daughter--Carol--and a son--Andy--and so far they've given us three 
wonderful grandchildren. 

It really doesn't seem all that long ago since my graduation. While 
I've lost a lot of hair over the years, I've gained a lot of knowledge 
and experience. 

As I look back on my career, and you prepare to embark on yours, I 
thought I'd share with you three truths that I've found to be timeless. 

The first truth is that in the United States, any person with a good 
education, a positive attitude, a strong work ethic, and solid moral 
and ethical values has virtually unlimited potential. Your degree from 
JU means that you're off to a solid start. The rest is up to you! 

Do your best to make a positive and lasting difference in whatever you 
decide to do in life. Remember that when each of us leaves this earth, 
the two most important things that you'll leave behind are your family 
and your reputation. 

The second truth is that life is full of challenges. In facing 
difficult decisions and situations, I've found comfort, support, and 
guidance from three things that are larger, and stronger, than any of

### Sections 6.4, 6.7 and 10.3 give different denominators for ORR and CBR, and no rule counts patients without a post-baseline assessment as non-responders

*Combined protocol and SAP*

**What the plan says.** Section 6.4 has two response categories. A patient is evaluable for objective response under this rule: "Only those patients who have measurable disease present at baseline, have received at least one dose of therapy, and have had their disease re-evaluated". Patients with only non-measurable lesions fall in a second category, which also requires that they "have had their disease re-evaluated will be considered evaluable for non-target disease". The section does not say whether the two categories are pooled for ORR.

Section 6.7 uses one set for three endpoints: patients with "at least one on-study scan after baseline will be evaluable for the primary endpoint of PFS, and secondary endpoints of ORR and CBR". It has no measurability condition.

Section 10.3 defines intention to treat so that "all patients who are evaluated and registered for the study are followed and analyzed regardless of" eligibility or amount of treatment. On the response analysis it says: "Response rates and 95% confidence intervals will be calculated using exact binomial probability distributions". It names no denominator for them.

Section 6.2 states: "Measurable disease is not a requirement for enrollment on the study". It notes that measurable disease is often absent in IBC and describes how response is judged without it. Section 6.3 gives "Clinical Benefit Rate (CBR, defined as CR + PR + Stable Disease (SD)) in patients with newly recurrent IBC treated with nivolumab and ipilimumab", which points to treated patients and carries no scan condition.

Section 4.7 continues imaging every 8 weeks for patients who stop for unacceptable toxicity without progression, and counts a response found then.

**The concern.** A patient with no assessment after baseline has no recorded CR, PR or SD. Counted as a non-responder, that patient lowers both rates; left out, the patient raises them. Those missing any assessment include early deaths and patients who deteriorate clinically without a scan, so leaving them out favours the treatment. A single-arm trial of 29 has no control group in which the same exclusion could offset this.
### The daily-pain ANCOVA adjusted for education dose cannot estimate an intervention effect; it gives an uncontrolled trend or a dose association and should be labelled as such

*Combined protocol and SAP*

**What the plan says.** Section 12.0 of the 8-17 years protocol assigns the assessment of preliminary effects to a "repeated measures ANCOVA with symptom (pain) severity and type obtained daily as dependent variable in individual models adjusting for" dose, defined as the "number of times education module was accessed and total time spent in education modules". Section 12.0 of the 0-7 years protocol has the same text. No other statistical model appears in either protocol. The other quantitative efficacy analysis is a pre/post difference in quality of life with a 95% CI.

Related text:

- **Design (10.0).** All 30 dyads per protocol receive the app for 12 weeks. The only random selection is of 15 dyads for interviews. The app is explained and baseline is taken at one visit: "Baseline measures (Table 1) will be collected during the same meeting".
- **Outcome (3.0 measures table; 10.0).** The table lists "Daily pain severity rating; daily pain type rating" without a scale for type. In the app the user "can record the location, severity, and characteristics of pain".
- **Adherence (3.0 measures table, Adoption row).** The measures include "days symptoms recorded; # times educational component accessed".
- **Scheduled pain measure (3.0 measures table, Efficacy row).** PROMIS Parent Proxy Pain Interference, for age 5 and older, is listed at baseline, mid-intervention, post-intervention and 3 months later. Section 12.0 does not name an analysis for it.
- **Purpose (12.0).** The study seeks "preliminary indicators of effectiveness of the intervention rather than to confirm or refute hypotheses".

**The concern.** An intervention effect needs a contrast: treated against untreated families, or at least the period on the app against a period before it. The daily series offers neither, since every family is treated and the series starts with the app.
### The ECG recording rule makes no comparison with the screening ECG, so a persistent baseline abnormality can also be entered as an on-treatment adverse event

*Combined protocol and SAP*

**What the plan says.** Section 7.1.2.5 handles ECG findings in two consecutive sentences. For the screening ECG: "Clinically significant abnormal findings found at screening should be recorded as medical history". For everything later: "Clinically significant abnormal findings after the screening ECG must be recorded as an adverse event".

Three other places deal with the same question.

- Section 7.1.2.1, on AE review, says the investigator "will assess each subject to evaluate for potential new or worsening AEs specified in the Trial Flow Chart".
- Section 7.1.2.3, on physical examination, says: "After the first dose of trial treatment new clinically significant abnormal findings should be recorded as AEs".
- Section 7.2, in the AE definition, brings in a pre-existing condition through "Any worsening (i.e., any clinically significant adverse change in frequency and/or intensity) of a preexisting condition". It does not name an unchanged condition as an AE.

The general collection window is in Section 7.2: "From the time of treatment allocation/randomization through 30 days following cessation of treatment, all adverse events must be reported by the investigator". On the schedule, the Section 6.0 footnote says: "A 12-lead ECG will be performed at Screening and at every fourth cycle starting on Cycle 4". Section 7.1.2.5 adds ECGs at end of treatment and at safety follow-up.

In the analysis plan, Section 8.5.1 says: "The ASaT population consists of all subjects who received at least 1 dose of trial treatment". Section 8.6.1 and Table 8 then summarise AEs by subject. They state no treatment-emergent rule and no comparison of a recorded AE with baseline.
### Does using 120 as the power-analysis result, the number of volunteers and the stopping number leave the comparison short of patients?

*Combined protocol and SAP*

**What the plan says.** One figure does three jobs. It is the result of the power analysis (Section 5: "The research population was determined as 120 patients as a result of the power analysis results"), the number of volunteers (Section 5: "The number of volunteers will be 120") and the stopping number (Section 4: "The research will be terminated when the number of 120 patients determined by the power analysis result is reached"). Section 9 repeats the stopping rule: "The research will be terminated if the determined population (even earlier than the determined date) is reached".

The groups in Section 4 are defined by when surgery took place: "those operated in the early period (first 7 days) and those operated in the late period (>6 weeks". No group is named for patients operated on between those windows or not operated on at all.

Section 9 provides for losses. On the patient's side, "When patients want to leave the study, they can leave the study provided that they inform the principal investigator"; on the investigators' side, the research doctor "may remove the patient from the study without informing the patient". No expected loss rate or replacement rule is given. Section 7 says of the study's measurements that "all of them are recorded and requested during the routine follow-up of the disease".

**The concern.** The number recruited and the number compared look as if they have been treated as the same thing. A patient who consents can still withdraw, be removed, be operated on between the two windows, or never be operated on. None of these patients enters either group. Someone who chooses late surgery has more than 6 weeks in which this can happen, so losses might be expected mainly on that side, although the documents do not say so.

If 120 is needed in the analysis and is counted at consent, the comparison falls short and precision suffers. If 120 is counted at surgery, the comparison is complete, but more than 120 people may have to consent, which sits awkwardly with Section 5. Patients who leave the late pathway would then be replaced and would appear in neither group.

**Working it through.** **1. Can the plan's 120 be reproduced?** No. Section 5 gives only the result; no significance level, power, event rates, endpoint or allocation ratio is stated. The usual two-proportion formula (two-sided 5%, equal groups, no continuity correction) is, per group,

us as individuals. These three things are God, family, and country. 
I've also found that in dealing with life's challenges, it is highly 
desirable to have a set of core values to help you sort through things 
and arrive at sound choices both quickly and confidently. 

I'm a strong believer in having a set of values both for institutions 
and individuals. Core values serve as a set of positive beliefs as well 
as prudent boundaries that can help you throughout life. 

When I came to the U.S. Government Accountability Office (GAO) in 1998, 
one of the first things I did was introduce a set of three core values 
to define the nature of our work, the character of our people, and the 
quality of our products. GAO's three core values are: accountability, 
integrity, and reliability. If you come to Washington, you can see them 
over the entrance to GAO's headquarters. These core values are on the